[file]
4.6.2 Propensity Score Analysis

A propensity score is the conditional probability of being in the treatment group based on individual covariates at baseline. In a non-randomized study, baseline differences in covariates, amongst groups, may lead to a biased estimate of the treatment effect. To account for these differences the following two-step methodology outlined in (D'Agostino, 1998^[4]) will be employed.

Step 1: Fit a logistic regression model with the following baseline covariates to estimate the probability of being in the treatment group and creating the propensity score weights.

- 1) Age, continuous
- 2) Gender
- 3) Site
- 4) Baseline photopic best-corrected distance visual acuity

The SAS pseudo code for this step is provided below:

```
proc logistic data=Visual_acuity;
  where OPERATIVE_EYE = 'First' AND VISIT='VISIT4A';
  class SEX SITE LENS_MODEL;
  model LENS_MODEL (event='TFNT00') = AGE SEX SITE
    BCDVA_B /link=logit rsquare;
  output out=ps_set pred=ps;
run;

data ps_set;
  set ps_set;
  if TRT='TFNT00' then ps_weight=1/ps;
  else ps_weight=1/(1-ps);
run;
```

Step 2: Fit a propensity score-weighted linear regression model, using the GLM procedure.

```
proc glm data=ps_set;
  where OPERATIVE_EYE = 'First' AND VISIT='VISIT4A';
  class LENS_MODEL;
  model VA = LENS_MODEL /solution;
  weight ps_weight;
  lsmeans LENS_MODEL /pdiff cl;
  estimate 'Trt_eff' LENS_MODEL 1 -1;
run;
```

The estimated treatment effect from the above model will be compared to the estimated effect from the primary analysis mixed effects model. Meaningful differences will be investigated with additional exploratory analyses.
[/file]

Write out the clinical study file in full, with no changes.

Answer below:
4.6.2 Propensity Score Analysis

A propensity score is the conditional probability of being in the treatment group based on individual covariates at baseline. In a non-randomized study, baseline differences in covariates, amongst groups, may lead to a biased estimate of the treatment effect. To account for these differences the following two-step methodology outlined in (D'Agostino, 1998^[4]) will be employed.

Step 1: Fit a logistic regression model with the following baseline covariates to estimate the probability of being in the treatment group and creating the propensity score weights.

- 1) Age, continuous
- 2) Gender
- 3) Site
- 4) Baseline photopic best-corrected distance visual acuity

The SAS pseudo code for this step is provided below:

```
proc logistic data=Visual_acuity;
  where OPERATIVE_EYE = 'First' AND VISIT='VISIT4A';
  class SEX SITE LENS_MODEL;
  model LENS_MODEL (event='TFNT00') = AGE SEX SITE
    BCDVA_B /link=logit rsquare;
  output out=ps_set pred=ps;
run;

data ps_set;
  set ps_set;
  if TRT='TFNT00' then ps_weight=1/ps;
  else ps_weight=1/(1-ps);
run;
```

Step 2: Fit a propensity score-weighted linear regression model, using the GLM procedure.

```
proc glm data=ps_set;
  where OPERATIVE_EYE = 'First' AND VISIT='VISIT4A';
  class LENS_MODEL;
  model VA = LENS_MODEL /solution;
  weight ps_weight;
  lsmeans LENS_MODEL /pdiff cl;
  estimate 'Trt_eff' LENS_MODEL 1 -1;
run;
```

The estimated treatment effect from the above model will be compared to the estimated effect from the primary analysis mixed effects model. Meaningful differences will be investigated with additional exploratory analyses.